Indian scientists prepare first urban flood forecasting

Indian scientists prepare first urban flood forecasting

Image for Representation

Four years after the devastating Chennai flood that killed more than 500 persons, Indian scientists are ready with an urban flood forecasting model to ensure that lives are not lost in the southern metropolis if such a flood returns in future.

The model can be tailored for preparedness and timely response against an incoming flood event in the cities.

With financial support from the Office of the Principal Scientific Advisor to the central government, an Indian Institute of technology, Bombay team took the lead in developing India's first urban flood forecasting model, which is fully automated and has multiple components.

“We are now working on a plan to expand the flood forecasting model to other cities,” K Vijayraghavan, the Principal Scientific Advisor told DH.

In December 2015, Chennai and its surrounding areas were struck torrential rainfall triggering a deluge that not only killed people but also affected more than 40 lakh individuals and caused economic damages worth around $ 3 billion.

The forecasting system has six components — some running in parallel and a few dependent on each other. They include computational models that can give alerts on regional weather and tide surges and sensors that measures water levels in the rivers.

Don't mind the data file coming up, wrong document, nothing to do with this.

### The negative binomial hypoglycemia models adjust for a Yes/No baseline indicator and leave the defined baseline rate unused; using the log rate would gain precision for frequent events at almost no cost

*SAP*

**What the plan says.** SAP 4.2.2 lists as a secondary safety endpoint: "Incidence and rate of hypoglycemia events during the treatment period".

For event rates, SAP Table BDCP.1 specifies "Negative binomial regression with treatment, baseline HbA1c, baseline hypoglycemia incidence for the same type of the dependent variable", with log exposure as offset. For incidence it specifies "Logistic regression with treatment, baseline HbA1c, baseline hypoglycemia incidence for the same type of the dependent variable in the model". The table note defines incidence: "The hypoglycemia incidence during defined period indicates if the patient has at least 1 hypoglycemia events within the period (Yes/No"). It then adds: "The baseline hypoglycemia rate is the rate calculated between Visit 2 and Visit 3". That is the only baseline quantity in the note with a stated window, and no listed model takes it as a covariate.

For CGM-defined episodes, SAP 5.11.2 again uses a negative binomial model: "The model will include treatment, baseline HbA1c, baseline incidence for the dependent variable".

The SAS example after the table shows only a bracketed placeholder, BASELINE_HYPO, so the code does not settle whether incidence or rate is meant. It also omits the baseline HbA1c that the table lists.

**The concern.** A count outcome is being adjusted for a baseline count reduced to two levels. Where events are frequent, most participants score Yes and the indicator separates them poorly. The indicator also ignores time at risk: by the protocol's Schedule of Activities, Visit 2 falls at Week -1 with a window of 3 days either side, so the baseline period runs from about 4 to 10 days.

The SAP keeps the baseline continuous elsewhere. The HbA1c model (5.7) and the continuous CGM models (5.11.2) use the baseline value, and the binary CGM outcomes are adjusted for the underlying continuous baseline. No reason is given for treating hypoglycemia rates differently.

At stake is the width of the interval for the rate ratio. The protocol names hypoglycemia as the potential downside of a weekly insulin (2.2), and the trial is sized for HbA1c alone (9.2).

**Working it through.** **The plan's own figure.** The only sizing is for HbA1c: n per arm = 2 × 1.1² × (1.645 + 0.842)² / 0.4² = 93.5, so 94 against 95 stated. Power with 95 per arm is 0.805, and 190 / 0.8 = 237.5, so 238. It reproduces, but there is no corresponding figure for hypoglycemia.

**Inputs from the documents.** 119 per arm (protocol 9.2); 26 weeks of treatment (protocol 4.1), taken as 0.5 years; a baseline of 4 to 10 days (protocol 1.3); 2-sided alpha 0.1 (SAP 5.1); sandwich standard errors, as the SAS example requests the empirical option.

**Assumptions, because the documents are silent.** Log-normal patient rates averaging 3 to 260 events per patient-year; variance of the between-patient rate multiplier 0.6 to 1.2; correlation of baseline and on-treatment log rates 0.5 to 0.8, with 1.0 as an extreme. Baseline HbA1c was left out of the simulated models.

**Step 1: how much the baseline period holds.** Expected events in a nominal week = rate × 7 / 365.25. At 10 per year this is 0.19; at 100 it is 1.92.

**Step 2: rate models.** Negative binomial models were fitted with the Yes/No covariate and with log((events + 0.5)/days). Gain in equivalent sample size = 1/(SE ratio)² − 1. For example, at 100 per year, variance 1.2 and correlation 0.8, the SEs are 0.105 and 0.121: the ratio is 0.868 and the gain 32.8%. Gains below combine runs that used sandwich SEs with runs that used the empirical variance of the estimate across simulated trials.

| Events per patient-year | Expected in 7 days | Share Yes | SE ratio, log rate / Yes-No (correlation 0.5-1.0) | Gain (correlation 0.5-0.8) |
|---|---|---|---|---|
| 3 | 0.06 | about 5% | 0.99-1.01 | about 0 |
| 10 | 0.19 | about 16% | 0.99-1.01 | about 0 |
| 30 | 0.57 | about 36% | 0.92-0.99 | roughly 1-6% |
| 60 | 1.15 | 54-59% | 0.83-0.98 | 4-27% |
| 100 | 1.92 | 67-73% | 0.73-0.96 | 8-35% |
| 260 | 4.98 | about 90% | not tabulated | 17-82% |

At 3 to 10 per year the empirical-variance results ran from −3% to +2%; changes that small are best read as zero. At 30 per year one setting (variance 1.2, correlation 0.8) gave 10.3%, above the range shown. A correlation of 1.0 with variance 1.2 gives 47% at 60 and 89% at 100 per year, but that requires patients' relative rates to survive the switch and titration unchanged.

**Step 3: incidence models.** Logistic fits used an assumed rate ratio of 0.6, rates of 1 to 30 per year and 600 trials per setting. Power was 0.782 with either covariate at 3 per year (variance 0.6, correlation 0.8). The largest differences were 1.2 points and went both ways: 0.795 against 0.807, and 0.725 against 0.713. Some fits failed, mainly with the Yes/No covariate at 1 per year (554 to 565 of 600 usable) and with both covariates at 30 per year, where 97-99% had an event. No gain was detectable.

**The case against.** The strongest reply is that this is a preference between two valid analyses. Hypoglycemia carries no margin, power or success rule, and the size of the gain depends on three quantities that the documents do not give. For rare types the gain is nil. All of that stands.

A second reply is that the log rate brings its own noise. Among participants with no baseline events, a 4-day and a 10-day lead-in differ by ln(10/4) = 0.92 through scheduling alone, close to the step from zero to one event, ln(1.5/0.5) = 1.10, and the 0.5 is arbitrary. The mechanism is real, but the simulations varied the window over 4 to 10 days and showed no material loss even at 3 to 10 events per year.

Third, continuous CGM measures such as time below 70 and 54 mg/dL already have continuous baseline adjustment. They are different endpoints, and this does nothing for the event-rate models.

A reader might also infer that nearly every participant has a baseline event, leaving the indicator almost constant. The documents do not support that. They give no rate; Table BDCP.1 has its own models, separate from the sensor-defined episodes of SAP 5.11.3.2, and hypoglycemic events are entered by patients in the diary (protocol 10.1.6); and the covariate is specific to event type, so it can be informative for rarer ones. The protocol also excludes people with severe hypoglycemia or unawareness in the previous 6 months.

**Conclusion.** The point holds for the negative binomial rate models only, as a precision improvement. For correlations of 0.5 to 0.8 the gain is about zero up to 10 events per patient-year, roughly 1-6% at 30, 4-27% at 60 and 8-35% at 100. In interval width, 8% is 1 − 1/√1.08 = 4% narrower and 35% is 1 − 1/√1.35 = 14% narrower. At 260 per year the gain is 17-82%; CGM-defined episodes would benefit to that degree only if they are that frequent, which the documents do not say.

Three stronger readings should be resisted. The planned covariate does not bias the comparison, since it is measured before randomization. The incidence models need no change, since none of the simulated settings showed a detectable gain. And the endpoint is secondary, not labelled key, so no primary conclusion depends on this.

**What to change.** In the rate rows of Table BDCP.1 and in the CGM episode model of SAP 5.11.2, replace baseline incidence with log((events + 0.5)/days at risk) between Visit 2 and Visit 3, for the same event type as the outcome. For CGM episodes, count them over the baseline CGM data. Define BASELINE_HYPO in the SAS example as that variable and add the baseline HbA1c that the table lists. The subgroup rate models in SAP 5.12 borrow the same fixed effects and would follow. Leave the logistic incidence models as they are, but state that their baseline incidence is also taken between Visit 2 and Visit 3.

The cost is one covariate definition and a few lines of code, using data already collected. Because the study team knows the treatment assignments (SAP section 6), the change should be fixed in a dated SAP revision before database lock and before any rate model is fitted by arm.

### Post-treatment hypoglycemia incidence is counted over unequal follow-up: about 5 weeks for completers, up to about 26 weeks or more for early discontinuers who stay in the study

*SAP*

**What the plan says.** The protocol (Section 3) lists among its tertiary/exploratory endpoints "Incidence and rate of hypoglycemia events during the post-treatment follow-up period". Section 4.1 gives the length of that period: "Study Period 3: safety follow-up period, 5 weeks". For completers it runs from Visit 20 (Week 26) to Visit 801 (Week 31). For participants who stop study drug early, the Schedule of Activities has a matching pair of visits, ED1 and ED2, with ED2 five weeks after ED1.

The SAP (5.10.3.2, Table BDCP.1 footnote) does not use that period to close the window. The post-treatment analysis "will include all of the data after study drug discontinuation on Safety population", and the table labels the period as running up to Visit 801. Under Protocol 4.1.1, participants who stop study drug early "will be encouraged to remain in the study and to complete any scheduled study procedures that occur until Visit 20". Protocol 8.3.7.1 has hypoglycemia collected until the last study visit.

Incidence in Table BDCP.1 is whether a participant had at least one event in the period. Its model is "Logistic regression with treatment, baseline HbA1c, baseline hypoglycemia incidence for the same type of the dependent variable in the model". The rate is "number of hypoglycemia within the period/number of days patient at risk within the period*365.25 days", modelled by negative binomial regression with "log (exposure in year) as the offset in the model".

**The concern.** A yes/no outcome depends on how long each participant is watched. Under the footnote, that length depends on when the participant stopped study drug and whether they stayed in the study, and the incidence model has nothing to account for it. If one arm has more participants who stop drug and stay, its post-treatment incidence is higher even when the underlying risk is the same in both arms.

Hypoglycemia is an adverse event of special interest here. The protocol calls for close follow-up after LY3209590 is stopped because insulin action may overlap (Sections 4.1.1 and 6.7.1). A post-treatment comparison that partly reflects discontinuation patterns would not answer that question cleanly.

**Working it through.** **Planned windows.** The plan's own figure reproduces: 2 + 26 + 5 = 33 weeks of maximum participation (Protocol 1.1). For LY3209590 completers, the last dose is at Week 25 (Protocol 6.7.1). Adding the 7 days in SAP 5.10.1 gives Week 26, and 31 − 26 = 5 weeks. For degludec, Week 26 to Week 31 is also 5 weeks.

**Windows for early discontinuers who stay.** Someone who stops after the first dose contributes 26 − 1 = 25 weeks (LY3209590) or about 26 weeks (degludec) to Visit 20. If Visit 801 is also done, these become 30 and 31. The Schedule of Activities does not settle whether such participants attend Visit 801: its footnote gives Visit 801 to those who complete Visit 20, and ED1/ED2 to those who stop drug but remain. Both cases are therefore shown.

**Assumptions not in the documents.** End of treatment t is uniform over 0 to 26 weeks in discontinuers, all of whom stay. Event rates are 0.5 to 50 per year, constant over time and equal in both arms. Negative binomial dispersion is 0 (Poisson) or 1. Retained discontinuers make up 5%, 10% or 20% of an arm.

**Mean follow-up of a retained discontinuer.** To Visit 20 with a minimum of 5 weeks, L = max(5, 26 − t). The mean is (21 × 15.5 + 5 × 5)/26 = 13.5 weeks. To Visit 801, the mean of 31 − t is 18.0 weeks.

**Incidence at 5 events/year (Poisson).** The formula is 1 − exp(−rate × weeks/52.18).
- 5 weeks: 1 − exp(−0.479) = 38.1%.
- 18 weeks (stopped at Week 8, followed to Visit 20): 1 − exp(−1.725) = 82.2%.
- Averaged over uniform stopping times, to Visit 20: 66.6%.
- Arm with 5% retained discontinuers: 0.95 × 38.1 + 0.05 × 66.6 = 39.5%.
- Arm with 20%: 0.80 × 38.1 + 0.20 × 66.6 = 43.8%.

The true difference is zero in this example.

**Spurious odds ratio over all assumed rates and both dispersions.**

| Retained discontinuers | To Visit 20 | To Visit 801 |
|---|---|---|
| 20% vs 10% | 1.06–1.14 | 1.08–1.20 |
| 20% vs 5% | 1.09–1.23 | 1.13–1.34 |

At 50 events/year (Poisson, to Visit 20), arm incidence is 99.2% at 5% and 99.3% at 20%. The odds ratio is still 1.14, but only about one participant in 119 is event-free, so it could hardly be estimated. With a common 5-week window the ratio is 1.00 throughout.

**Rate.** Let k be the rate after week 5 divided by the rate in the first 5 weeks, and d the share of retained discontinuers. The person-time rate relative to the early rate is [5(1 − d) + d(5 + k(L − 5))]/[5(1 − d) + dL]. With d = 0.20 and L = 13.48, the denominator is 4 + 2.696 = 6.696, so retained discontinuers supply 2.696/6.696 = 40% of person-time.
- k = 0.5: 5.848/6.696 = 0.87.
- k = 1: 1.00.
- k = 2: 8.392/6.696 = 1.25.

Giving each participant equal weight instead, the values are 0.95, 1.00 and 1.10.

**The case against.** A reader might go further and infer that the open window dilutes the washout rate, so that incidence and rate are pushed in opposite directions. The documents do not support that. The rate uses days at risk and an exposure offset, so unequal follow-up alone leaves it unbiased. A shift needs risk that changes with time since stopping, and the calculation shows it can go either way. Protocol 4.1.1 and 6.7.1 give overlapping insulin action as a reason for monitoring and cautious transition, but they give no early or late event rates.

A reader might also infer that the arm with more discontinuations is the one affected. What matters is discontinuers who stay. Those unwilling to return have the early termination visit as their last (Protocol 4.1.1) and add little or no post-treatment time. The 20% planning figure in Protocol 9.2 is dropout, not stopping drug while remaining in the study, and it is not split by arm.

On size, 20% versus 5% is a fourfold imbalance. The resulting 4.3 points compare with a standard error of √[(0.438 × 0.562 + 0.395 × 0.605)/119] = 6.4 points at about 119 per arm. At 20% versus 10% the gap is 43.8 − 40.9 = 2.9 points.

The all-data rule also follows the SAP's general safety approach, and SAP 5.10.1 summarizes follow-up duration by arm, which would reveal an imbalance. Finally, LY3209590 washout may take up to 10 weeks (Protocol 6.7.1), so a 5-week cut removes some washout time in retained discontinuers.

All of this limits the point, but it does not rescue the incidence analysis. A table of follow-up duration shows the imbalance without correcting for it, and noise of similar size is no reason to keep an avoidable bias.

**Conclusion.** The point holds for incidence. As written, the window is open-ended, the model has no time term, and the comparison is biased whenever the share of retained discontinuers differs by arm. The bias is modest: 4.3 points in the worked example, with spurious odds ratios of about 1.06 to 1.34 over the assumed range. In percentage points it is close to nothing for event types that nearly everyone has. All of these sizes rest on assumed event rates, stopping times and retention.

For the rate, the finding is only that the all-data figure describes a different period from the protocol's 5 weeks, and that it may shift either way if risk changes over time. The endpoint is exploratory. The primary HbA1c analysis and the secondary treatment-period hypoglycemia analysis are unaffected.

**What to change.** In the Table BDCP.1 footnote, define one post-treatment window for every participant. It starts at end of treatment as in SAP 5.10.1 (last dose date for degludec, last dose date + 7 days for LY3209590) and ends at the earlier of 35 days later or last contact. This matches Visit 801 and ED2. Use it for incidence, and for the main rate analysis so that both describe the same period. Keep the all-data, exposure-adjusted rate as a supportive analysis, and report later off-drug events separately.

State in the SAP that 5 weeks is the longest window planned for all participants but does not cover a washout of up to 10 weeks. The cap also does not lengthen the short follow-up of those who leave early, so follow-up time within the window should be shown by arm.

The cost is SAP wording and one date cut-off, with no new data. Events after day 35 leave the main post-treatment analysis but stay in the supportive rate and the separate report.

Other inputs come from tidal and ocean depth data obtained from Adyar, Cooum and Kosasthalaiyar river mouths in Chennai, water levels in these rivers, reservoir levels of Chembarambakkam and Poondi reservoirs; automated weather stations that capture weather data, historical rainfall records besides the current land use, topography and drainage data.

In addition, hydrological models, which consider reservoirs and river flows, are also included in the system, along with flood models that calculate which areas would be inundated.

The outcome is inundation maps with flood depths that are 80% accurate within one metre as compared to the real flooded regions. The remaining 20% are areas in north Chennai where two rivers drain into a major drainage canal. Better measurements of the cross-sections of the rivers would improve the forecasting accuracy in that area too.

“The entire expert system has now been transferred to the National Centre for Coastal Research, Chennai for day-to-day operations. From next year, the model is to be run by the Chennai municipal corporation and the state disaster response agency,” said Subimal Ghosh, the IIT Bombay professor who led the effort involving 30 researchers from 8 institutes.

“The model is to be updated in every 5 years as the land use and land use cover change,” said Ghosh, who won the prestigious Bhatnagar award in 2019. This is important as cities rapidly lose their water bodies and unplanned urban growth clog the archaic drainage system.

“The forecasting model, however, is not a magic solution for everything. There is no solution fits all. People on the ground have to work to improve the drainage,” commented Vijayraghavan.